Monday, December 14, 2015

The 6,000-Year-Old Death Pit of Bergheim

Archaeologists in France have announced the discovery of a burial pit dating to between 4500 and 3500 BCE that held the remains of an mysterious act of violence:
Excavations of a 2-meter-deep circular pit in Bergheim revealed seven human skeletons plus a skull section from an infant strewn atop the remains of seven human arms, say anthropologist Fanny Chenal of Antea Archéologie in Habsheim, France, and her colleagues.

Two men, one woman and four children were killed, probably in a raid or other violent encounter, the researchers report in the December Antiquity. Their bodies were piled in a pit that already contained a collection of left arms hacked off by axes or other sharp implements. Scattered hand bones at the bottom of the pit suggest that hands from the severed limbs had been deliberately cut into pieces.

It’s unclear who the arms belonged to. All the Bergheim skeletons have both their arms except for a man with skull damage caused by violent blows. His skeleton lacks a left arm, the researchers say. They have been unable to determine whether that arm ended up in the pit.
The people of that era buried most of their dead singly, in graves shaped like you would expect graves to be shaped. But there are actually several other "circular burial pits" like this one known from the Neolithic, and they have been interpreted in diverse ways:
Many researchers regard these pits as remnants of storage silos that were put to other uses, possibly as receptacles for the bodies of people deemed unworthy of formal burials.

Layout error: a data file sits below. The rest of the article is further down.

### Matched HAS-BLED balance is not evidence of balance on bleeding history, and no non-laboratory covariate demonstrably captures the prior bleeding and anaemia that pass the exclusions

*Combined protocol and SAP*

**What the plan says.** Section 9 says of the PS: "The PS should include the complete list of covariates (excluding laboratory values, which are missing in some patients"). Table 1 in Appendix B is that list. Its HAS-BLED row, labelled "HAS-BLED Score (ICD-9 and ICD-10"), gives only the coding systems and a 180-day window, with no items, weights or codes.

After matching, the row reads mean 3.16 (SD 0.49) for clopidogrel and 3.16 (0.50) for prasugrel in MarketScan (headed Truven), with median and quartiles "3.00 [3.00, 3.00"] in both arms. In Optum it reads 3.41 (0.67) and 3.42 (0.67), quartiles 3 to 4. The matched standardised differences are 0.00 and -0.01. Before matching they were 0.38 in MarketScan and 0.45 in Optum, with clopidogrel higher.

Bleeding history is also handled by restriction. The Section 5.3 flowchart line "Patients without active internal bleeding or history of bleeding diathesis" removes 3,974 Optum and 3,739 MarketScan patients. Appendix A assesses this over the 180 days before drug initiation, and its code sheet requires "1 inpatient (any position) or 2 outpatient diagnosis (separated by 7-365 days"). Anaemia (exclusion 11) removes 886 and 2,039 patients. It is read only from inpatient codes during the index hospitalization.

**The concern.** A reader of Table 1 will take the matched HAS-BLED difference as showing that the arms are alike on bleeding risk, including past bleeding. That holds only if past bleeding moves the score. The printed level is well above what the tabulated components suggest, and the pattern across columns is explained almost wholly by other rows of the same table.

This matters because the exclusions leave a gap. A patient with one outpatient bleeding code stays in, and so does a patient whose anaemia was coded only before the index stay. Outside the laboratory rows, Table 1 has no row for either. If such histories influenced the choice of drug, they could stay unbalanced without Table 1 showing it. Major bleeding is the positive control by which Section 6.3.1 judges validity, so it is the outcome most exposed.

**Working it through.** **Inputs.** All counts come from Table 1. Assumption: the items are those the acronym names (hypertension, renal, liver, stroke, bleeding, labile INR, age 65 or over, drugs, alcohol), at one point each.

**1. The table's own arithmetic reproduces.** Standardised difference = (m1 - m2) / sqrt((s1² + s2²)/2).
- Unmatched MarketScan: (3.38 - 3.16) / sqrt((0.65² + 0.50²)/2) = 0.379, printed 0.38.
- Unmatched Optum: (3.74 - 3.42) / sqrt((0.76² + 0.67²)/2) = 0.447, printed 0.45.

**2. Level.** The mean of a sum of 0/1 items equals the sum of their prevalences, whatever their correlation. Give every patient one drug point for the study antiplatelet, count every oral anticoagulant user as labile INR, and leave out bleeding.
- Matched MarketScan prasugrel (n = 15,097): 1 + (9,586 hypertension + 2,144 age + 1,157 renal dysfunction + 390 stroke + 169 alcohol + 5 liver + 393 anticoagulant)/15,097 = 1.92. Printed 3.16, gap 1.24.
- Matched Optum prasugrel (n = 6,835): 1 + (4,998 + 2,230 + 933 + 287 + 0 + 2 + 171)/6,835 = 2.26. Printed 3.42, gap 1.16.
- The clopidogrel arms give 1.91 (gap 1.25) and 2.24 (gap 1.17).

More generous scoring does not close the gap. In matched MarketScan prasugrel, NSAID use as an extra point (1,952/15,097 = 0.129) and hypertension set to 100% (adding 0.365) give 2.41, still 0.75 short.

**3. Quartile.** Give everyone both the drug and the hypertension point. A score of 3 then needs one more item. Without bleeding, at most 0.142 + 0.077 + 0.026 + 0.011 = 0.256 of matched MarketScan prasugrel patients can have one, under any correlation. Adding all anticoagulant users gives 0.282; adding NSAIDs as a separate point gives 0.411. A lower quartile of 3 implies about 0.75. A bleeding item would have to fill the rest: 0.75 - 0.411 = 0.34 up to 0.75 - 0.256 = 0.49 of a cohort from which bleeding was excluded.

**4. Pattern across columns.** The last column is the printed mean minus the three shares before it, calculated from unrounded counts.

Others argue that a large proportion of pits were dug as graves for high-ranking individuals, whose servants or relatives were killed to accompany them. Or, slaves might have been killed and put in pits as displays of wealth or as sacrifices to gods.

Of 60 circular pits excavated in Bergheim in 2012 in advance of a construction project, 14 contained human bones. The researchers found skeletons or isolated bones of at least one to five individuals in each of 13 pits. The final pit contained the bodies and limbs described in the new paper.
These archaeologists think the bodies in the circular pit may have been the victims of a raid, and they suggest that
closer inspection of human bones previously found in circular pits elsewhere in Europe will reveal additional instances of violent deaths from a time when armed conflicts occurred between some communities.
All of this adds to the evidence that the European Neolithic was a violent age. Well before the era of sword-wielding heroes and warriors from the steppes, violence may have been the everyday reality. That the dead from raids were often dumped in circular pits 2-3 meters (6-10 feet) across may even tell us something about the normal scale of the killing. On the other hand there is also evidence, which I have written about here, that Europe was convulsed by great wars a thousand years before the deaths at Bergheim.

The more we learn about the Neolithic, the more interesting it seems.

Source: F. Chenal et al. A farewell to arms: a deposit of human limbs and bodies at Bergheim, France, c. 4000 BC. Antiquity. Vol. 89, December 2015, p. 1313.

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